El Regalo/The Gift (2017). In this film, Director Joel Pérez Irizarry explores how involuntary relocation to the United States disrupts Puerto Rico’s family nuclei. The story, shot in cinéma vérité—which positions the audience as “a fly on the wall” as the action unfolds—documents a former stripper and felon’s psychological collapse when her daughter is about to be sent to Orlando, FL, to live a “better life” with her father. On parole for unnamed crimes, Salomé somewhat embodies the typical Puerto Rican negotiating their identity, particularly those presented in mainstream productions like West Side Story (1961). Post-World War II diasporic Puerto Rican communities in New York City grappled with prevailing poverty, which was sometimes a byproduct of their past lives in the homeland. As a poor and desperate single mother, Salomé represents the histories unfolding on the margins of mainstream diasporic narratives and her characterization dismantles the glamorization of the United States that materialized implicitly in NuevaYorkino.
Although the United States is not represented in tangible ways in the film, references to the country manifest in various cinematic elements. In certain conversations, Orlando, Florida represents the loss of Salomé’s only child to the man who once abandoned them. The film develops near the San Juan Airport and numerous flights are seen and heard leaving in the background of various scenes, reminders of the perennial “coming and going” shaping Puerto Rican identity. Naturally, the sounds of the airplanes’ engines remind Salomé (and the audience) of the threat of displacement, of depopulation, and thus, broken families.
Director Pérez Irizarry argues that even though the audience may find it difficult to empathize with Salomé’s unique personal tragedies, “losing a loved one to the states” represents an all too common casualty of the diaspora. Particularly after the recent devastation caused by Hurricanes Maria, many Puerto Rican parents opt for sending their children to live with relatives in the United States to benefit from a more stable quality of life. “The ghost of dispersion pierces deeply, beyond the surface of our transnational (occurring across Puerto Rico’s borders) sense of community… It fragments families,” Pérez Irizarry muses. “I think what I was trying to convey with Salomé losing her child is that those who stay behind (in Puerto Rico) also suffer,” he adds.
As rationalized by new forms of cinematic production, it seems Puerto Rican identity stands in the intersection of nostalgic narratives exalting the rural past and utopian discourses glamorizing the cosmopolitan future. The contestation of these contradictory streams of consciousness in legacy and contemporary Puerto Rican independent cinema should stimulate new perspectives to interrogate colonialism in a global context through non-mainstream filmmaking. Global cinema, as both a form of cultural documentation and dissemination, allows marginalized groups to coalesce behind production systems and cinematic discourses that dispute imposed imperial distributions of power (Innis, Georgiou). In Puerto Rico, this creative realignment furthers critical contestations of cultural identity that transcend time, geographic limits, and most importantly, colonial restraints.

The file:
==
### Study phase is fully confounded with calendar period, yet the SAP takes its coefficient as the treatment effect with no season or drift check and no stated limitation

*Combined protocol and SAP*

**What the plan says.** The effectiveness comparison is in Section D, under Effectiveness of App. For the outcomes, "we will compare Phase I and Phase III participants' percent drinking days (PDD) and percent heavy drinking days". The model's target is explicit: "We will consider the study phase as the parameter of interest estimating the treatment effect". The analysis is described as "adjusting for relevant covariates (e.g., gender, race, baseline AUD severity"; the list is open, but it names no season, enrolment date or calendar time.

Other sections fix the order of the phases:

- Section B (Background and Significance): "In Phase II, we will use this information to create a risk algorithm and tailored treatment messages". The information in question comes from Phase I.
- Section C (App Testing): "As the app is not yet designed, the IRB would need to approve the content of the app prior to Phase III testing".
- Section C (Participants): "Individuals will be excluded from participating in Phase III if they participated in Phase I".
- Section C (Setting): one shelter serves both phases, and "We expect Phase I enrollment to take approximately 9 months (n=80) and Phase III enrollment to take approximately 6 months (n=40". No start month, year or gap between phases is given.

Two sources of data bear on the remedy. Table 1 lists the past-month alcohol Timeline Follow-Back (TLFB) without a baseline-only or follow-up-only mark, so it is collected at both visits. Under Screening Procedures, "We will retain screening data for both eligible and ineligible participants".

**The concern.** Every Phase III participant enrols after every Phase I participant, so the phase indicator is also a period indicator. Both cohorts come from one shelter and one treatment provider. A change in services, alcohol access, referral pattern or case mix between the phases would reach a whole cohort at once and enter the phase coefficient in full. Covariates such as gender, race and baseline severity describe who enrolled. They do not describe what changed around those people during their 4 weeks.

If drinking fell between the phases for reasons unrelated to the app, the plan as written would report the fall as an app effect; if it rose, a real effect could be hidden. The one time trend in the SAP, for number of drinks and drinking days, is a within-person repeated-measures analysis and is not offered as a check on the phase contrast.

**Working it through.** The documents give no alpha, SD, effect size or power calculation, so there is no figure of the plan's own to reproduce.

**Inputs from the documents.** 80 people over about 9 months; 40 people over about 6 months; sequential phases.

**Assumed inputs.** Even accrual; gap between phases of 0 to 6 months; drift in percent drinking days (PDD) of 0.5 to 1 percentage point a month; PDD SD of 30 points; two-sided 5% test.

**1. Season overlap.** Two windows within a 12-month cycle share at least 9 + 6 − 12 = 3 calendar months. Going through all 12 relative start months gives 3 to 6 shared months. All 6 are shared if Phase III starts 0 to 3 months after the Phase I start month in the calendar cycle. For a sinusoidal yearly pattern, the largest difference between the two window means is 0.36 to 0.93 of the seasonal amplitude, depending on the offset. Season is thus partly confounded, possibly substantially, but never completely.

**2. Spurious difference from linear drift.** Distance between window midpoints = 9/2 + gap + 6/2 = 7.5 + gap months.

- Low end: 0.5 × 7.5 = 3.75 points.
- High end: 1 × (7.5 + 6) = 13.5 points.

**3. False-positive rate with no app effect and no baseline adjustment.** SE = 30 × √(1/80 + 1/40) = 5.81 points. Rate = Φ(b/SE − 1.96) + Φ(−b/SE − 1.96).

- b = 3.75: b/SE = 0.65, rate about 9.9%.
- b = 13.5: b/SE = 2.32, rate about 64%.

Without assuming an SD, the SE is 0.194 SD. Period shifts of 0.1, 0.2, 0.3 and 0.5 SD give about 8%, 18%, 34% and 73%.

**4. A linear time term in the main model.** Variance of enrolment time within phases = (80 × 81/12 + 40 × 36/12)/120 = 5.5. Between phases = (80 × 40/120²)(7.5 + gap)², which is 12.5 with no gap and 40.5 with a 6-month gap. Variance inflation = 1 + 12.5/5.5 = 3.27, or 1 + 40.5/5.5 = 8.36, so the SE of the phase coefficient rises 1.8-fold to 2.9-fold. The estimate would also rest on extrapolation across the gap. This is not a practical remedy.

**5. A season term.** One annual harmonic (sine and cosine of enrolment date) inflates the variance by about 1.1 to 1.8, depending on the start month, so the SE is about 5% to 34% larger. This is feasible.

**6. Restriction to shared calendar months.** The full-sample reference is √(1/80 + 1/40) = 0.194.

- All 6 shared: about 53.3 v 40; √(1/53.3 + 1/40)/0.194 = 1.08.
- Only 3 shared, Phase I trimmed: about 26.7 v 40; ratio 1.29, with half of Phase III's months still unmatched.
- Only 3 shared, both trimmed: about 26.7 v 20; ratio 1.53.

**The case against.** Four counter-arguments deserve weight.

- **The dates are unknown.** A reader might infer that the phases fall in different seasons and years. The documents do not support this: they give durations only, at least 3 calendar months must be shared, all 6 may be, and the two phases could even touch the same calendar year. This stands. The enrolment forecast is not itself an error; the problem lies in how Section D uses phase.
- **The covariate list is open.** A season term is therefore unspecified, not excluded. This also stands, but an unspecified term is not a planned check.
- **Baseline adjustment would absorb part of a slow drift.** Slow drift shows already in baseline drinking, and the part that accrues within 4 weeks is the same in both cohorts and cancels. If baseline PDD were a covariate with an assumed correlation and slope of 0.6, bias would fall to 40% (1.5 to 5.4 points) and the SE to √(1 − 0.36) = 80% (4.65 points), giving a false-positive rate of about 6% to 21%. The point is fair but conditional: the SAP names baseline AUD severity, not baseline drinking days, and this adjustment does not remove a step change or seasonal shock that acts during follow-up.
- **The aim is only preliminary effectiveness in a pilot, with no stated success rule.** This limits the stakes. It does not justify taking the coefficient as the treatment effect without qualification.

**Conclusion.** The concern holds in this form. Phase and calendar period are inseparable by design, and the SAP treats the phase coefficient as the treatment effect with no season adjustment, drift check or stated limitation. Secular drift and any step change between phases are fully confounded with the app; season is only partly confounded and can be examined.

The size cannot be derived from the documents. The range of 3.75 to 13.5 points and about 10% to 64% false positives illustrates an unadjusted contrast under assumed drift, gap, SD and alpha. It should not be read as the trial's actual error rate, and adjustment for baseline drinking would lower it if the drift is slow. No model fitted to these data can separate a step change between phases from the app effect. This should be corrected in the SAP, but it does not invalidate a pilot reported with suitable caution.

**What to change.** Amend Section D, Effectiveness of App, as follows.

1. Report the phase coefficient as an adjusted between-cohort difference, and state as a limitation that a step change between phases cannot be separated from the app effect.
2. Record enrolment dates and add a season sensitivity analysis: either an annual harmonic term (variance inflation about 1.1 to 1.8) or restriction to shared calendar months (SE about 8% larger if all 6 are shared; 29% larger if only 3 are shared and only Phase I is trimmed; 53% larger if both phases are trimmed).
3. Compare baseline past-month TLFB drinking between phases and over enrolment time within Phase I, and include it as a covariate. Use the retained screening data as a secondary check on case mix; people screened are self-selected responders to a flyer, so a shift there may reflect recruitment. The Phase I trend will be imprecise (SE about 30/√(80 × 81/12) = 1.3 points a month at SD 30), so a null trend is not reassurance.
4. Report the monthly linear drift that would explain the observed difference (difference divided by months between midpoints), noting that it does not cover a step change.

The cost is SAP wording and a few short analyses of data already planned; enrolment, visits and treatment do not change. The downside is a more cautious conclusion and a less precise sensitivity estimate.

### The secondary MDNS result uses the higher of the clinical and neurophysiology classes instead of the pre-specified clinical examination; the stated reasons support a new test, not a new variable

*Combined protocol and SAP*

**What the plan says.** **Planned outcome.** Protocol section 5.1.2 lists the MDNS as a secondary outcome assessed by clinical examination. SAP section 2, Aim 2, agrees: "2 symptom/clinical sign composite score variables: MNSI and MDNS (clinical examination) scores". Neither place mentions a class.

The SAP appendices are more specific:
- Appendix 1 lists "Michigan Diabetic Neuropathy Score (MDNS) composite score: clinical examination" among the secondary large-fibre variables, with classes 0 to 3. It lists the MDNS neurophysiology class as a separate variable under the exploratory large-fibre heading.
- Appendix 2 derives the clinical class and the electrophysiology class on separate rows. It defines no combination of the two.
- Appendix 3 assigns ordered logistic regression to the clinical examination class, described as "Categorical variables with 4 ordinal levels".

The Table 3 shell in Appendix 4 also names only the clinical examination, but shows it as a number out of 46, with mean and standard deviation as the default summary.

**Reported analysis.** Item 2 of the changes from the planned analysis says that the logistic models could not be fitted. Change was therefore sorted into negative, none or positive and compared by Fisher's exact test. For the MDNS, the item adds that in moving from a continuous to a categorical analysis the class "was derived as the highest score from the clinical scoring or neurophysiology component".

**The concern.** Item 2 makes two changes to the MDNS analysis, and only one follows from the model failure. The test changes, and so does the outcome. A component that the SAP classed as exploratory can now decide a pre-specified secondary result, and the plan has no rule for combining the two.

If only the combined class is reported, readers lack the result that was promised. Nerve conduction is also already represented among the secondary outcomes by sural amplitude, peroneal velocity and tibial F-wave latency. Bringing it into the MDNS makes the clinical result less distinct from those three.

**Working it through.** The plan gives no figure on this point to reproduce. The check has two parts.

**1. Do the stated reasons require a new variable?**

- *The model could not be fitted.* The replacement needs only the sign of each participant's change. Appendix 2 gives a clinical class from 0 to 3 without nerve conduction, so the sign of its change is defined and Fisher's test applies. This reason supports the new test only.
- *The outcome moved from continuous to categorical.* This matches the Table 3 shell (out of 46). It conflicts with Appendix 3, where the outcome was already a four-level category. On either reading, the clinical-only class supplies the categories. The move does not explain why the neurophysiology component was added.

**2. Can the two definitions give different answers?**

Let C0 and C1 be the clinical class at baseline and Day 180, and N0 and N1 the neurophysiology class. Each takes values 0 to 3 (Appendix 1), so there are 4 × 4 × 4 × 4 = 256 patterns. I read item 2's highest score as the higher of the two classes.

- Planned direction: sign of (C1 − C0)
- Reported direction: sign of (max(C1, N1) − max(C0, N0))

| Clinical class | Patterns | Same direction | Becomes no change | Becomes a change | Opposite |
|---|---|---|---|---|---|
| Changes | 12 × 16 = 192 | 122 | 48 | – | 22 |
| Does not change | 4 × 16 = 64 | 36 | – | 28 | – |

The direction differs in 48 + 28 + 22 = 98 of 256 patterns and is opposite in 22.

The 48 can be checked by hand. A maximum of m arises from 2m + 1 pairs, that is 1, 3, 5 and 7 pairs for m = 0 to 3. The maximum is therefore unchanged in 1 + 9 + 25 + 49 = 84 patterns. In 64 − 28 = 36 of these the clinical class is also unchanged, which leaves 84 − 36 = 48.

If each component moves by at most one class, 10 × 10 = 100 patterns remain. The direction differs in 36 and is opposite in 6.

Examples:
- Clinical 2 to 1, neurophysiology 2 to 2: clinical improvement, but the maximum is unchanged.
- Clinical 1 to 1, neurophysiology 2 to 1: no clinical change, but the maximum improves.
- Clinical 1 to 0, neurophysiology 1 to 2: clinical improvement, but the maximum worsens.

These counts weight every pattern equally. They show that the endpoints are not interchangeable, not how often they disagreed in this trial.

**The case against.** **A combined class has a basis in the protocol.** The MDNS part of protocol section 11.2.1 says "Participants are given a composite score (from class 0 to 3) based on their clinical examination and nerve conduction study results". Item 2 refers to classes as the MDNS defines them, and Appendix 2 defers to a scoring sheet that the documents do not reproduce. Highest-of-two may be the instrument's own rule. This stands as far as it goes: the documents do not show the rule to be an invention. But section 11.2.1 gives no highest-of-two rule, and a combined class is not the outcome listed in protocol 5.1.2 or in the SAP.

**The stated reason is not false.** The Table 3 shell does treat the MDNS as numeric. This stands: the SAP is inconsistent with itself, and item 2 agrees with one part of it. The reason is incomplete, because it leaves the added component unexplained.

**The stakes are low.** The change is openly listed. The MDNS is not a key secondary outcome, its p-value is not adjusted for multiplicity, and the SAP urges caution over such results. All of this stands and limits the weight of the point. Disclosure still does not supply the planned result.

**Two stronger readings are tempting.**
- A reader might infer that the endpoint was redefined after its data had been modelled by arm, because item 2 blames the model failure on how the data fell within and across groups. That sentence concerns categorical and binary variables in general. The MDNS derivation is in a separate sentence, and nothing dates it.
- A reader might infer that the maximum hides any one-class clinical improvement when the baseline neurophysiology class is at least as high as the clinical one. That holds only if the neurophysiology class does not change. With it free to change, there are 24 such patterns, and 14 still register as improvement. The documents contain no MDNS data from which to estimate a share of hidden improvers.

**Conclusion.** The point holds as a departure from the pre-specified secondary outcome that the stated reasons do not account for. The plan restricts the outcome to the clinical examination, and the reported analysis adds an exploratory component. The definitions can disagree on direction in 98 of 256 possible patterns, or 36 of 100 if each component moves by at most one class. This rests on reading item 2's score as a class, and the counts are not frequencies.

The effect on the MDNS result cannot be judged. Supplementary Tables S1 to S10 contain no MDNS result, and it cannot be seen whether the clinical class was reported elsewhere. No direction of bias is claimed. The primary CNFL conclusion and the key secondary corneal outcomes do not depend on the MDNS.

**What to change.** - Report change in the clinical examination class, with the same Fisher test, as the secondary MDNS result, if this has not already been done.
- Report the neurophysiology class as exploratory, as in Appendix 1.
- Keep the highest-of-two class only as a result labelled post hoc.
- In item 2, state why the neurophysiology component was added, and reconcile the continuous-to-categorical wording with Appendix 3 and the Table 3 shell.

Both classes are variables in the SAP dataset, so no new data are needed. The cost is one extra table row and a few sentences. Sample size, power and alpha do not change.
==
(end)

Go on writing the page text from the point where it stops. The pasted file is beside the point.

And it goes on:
Indeed, independent cinema, as reconsidered by Solanas and Getino, serves the individual and sometimes individualistic voice of the auteur. As such, for cinema to become a fitting, “guerrilla” instrument of the decolonizing process, it must cultivate and promote the spirit of collective filmmaking, even within its limited production values. However, even when lacking the collective, revolutionary aspect idealized by Solanas and Getino, contemporary independent cinema allows for the deconstruction of nationalistic and diasporic narratives in spite of, and because of, its individualistic constraints.
The unique voices of Orengo, Márquez, Pérez Irizarry, and others articulate highly personal perspectives of Puerto Ricanness in the face of perpetual colonialism and diasporic ruptures. Their accounts serve to contextualize Puerto Rican identity not as a monolithic, cohesive mass, but as a fragmented, culturally traumatized ideal that emerges as both a disruption of current colonial dominance and a confirmation of it.